Into the idyllic setting of the Italian sun kissed shores, comes this homoerotic melodrama of operatic proportions.
Only don't go telling best friends Diego and Matteo and their respective wives Shary and Francesca that yet, as they enjoy the serenity of The Italian Riviera. Yet the tranquillity of their time spent together is set to come to an ill-fated end upon the arrival of the homoerotic like beauty of David; Diego and Shary's son and a boy, now turned young man whose defined good looks soon has more than just the local girls wanting to make his acquaintance. Not out to his wife, if indeed to himself, Matteo in a change of character, cannot help but become obsessed with David, an eye for the body of the son of his best friend that David's Uncle Leonard is increasingly all but aware of. Only as David's birthday rapidly approaches, can Matteo keep the calling of his heart under wraps?
Taking you back to the classic films of yesteryear and in particular the Douglas Sirk era of lush melodramas, here we find co-writer and director Marco Filiberti playing with his audience, delivering a feature that blatantly teases you right up to the end as to whether Matteo's overpowering desire for David, is set to be a love forever unrequited? It is a work in which the foundation stones are the almost endless scenes of sensual tension between the two, sequences that in true seductive style are laced with sexual yearning, only to cut away before lips can do more than just talking.
That newcomer Thyago Alves as David makes for mouth-watering eye-candy, goes without saying. His physical presence giving way to homoeroticism in its pure sensuous state,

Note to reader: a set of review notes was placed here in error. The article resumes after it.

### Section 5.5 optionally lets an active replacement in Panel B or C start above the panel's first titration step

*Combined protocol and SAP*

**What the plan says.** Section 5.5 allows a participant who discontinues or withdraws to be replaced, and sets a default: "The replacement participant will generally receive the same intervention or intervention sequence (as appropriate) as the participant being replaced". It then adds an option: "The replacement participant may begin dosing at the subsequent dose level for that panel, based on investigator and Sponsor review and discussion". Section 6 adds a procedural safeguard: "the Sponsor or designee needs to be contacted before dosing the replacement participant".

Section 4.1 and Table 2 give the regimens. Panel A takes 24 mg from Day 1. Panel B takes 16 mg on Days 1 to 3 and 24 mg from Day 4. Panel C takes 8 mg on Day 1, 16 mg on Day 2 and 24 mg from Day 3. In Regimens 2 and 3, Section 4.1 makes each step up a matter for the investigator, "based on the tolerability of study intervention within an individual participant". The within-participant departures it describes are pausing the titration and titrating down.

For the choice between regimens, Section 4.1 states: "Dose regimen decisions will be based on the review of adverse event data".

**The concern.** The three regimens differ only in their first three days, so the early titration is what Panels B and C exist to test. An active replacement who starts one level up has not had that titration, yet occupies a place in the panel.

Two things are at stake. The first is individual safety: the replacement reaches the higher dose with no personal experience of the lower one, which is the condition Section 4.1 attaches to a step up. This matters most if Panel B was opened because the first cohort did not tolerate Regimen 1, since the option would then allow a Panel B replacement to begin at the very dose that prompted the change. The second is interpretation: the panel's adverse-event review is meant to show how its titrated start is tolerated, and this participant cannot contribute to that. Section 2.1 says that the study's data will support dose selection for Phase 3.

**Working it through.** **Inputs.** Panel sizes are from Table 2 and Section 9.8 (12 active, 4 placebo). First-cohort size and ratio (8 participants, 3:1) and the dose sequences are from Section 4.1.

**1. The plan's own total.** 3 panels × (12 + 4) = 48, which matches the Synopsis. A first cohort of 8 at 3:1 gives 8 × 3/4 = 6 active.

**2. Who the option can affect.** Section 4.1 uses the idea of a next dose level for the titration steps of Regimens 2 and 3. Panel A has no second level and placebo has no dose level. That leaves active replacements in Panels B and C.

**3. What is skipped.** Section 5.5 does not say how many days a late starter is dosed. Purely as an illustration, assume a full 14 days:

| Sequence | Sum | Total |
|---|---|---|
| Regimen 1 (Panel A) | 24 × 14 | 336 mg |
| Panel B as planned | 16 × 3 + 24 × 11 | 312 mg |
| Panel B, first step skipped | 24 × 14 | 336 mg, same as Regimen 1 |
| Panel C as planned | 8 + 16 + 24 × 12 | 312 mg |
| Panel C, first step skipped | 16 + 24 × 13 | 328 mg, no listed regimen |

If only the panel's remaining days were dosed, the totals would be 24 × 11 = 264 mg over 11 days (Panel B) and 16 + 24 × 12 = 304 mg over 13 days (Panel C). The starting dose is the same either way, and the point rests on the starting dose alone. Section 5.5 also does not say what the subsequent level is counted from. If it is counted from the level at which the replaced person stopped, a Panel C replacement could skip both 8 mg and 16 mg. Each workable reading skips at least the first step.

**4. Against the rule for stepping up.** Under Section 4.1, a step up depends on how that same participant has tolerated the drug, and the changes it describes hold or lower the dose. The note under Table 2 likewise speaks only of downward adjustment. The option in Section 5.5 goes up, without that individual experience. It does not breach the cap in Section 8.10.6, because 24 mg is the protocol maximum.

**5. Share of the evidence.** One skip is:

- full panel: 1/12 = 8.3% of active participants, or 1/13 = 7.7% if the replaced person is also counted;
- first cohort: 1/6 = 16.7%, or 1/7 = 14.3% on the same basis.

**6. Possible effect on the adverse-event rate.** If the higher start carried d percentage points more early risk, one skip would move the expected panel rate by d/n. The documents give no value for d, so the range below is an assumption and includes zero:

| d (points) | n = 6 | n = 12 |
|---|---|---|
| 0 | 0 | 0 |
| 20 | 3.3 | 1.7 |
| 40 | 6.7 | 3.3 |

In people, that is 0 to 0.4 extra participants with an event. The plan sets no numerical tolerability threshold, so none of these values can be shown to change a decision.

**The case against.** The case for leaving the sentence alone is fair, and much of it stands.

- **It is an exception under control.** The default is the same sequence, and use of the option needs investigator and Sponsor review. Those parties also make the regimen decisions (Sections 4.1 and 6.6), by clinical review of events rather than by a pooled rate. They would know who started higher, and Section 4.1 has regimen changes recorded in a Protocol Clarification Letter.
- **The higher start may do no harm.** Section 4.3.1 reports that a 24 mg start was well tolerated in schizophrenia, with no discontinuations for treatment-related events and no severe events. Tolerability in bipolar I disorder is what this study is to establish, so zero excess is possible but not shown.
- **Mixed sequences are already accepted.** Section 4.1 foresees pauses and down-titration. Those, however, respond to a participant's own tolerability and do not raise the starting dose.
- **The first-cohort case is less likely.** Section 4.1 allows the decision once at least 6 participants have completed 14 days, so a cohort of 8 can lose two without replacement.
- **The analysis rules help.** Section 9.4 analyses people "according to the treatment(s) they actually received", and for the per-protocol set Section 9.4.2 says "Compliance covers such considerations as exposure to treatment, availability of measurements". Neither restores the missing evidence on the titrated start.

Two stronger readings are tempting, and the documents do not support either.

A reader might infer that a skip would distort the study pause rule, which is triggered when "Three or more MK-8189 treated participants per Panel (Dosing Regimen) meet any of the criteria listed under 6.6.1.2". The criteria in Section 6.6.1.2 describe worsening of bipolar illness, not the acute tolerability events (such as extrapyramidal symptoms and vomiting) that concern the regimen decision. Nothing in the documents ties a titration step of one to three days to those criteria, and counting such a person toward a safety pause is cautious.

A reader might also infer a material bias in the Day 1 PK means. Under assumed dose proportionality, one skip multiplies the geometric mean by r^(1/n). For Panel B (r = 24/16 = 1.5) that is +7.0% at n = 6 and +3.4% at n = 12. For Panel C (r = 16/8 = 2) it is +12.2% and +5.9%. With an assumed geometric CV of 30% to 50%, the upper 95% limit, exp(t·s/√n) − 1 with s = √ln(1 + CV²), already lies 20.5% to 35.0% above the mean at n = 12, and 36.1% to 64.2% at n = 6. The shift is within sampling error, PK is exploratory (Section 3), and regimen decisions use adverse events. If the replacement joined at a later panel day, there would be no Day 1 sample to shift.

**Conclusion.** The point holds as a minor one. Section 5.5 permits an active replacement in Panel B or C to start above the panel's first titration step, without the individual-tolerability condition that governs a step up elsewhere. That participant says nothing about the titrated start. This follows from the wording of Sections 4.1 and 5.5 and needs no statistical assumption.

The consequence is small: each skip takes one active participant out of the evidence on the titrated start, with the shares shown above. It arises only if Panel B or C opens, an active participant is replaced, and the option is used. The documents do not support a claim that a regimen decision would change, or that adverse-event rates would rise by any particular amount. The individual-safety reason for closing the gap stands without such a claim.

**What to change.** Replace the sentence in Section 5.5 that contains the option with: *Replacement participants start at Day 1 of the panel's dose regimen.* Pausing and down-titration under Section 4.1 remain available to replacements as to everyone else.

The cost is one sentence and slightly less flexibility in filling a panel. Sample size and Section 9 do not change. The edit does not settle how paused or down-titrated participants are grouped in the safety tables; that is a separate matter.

as the camera purposely lingers on his muscular frame, water frequently shown glistening off his semi-naked body, soft porn fashion. Yet it is the work of the mamas and the papas of the piece that standout and whilst Alessandro Gassman, still fondly remembered by many for his work in Ferzan Ozpetek's outstanding feature Hamam: The Turkish Bath is always a delight to see, it is Massimo Poggio (young David in Ozpetek's Facing Window) who dominates the stage in the role of a man emotionally torn apart by the overwhelming nature of his love.
Only for all of its pros, of which there are many, it suffers from one too many superfluous subplots and side characters. Added to which, a number of narrative strains are left blowing in the wind, the psychiatrist sessions are overlong and frankly tedious and don't even mention Matteo's sexual epiphany, one that can only but leave you as confused as his wife (the multi-talented Maria de Medeiros of Pulp Fiction fame), as to how come this seemingly happily married heterosexual, turned gay overnight. That said, the relationship woes of the two couples are well-drawn, with the whole affair beautifully shot and scored, even if the ending, all too abrupt for my liking, should arrive as no surprise, given and like Wagner's famed Tristan and Isolde opera, it's all but obvious that tragedy lies just around the cinematic corner, as the film finally delivers the goods, in the form of its highly anticipated sexual climax. A classy production, nonetheless.
Gay Visibility - overt.
Nudity - the full monty.
Overall - file under ... 3+ stars.